Seal wants to 'understand' where racism comes from
'A Kiss From A Rose' hitmaker Seal insists he wants to "understand" where racism comes from rather than simply shutting down the discussion.
Seal wants to "try to understand" where racism comes from.
The 'Kiss From A Rose' hitmaker insisted shutting down a discussion does more harm than good and he's "more interested" in finding out the cause of "hate" rather than ignoring people's reasons.
Speaking to UOL in Brazil, he said: "I am more interested in having conversations and trying to understand what makes one person dislike another because of their colour. I don't just want to say, 'Shut up and go to hell.' Or tell the person that they have no right to feel what they are feeling. That way nothing will be resolved.
"The conversation doesn't start. I would rather try to understand where the hate comes from. In most cases, people don't even know why they are racist. They just are. It was passed onto them."
Seal - who has children Leni, 15, Henry, 14, Johan, 12, and Lou, 10, with his ex-wife Heidi Klum - revealed he tries to teach his kids about "acceptance" and the importance of listening rather than dismissing people's values.
He added: "I try to share positive values with my children, such as acceptance. Telling someone that your argument is right and someone else's is wrong will not solve the problem. It doesn't work like that for me."
Meanwhile, last year, the 54-year-old star hit out at Oprah Winfrey and suggested the television icon suggested knew of disgraced filmmaker Harvey Weinstein's alleged sexual misconduct.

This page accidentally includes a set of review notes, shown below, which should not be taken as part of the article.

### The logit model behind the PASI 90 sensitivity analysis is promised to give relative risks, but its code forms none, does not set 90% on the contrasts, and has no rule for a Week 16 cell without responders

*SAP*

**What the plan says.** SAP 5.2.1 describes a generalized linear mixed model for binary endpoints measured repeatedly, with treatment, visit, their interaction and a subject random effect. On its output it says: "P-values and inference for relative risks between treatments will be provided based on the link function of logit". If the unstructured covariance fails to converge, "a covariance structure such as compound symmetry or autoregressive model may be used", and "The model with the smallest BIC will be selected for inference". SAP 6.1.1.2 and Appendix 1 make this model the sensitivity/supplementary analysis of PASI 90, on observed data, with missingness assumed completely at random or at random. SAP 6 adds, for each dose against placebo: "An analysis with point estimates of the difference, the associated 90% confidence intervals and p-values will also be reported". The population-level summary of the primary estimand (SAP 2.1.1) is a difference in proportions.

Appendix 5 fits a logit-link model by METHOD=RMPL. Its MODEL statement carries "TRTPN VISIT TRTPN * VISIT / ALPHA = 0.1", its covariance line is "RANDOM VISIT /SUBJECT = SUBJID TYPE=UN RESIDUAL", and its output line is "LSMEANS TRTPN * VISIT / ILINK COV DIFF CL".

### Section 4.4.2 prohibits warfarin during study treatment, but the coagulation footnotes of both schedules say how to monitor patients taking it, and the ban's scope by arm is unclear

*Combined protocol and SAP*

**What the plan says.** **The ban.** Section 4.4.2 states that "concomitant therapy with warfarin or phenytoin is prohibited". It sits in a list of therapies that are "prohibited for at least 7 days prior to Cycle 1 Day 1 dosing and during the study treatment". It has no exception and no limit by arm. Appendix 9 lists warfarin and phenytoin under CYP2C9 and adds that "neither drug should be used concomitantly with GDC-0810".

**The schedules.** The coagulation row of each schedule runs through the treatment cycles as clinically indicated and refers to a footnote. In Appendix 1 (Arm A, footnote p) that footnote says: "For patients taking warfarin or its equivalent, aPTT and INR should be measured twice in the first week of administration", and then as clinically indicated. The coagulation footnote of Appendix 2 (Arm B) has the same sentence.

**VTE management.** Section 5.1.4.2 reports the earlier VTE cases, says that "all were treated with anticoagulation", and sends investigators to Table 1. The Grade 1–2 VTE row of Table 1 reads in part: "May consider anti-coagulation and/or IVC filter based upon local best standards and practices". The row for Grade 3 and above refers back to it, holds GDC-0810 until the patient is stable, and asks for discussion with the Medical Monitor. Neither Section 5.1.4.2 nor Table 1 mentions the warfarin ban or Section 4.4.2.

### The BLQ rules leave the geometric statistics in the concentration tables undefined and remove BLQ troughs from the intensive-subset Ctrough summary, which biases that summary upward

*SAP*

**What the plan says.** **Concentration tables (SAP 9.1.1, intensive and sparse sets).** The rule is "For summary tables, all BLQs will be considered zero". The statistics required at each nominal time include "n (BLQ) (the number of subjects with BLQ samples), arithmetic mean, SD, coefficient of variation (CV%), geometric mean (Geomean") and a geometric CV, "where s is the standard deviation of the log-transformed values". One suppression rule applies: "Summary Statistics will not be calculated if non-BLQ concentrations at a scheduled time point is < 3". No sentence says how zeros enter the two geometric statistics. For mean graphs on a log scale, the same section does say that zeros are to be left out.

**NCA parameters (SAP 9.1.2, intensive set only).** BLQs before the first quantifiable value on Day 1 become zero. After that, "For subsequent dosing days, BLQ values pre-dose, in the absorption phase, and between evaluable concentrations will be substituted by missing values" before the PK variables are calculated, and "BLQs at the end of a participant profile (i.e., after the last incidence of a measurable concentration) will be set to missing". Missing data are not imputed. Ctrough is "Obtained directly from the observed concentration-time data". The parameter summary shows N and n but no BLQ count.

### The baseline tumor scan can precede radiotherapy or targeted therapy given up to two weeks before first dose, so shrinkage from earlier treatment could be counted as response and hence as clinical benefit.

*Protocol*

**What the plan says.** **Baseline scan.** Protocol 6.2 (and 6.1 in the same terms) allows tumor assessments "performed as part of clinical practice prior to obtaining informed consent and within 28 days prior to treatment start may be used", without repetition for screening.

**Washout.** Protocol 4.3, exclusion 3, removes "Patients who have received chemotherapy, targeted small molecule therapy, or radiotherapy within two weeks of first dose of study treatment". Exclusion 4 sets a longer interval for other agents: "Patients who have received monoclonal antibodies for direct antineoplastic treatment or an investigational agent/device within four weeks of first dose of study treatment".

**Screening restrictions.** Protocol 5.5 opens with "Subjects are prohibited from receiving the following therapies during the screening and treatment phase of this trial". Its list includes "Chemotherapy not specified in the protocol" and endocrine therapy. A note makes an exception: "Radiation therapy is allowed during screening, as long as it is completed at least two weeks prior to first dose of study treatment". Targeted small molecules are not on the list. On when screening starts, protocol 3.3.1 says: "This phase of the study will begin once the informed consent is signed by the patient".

Sharing pictures of the pair together, Seal included the caption: "When you have been part of the problem for decades ... but suddenly they all think you are the solution."
The singer described Oprah as "sanctimonious" and appeared to accuse her of knowing about the allegations made against the Hollywood producer.
He wrote: "Oh I forgot, that's right ..... you'd heard the rumours but you had no idea he was actually serially assaulting young stary-eyed actresses who in turn had no idea what they were getting into. My bad. #SanctimoniousHollywood (sic)"
Oprah - who had spoken about press freedom, racism and sexual abuse in her Golden Globe Awards speech at that time - previously addressed the sexual assault scandal on her own Facebook page, describing Weinstein's behaviour as "hideous".
She said: "I've been processing the accounts of Harvey Weinstein's hideous behaviour and haven't been able to find the words to articulate the magnitude of the situation."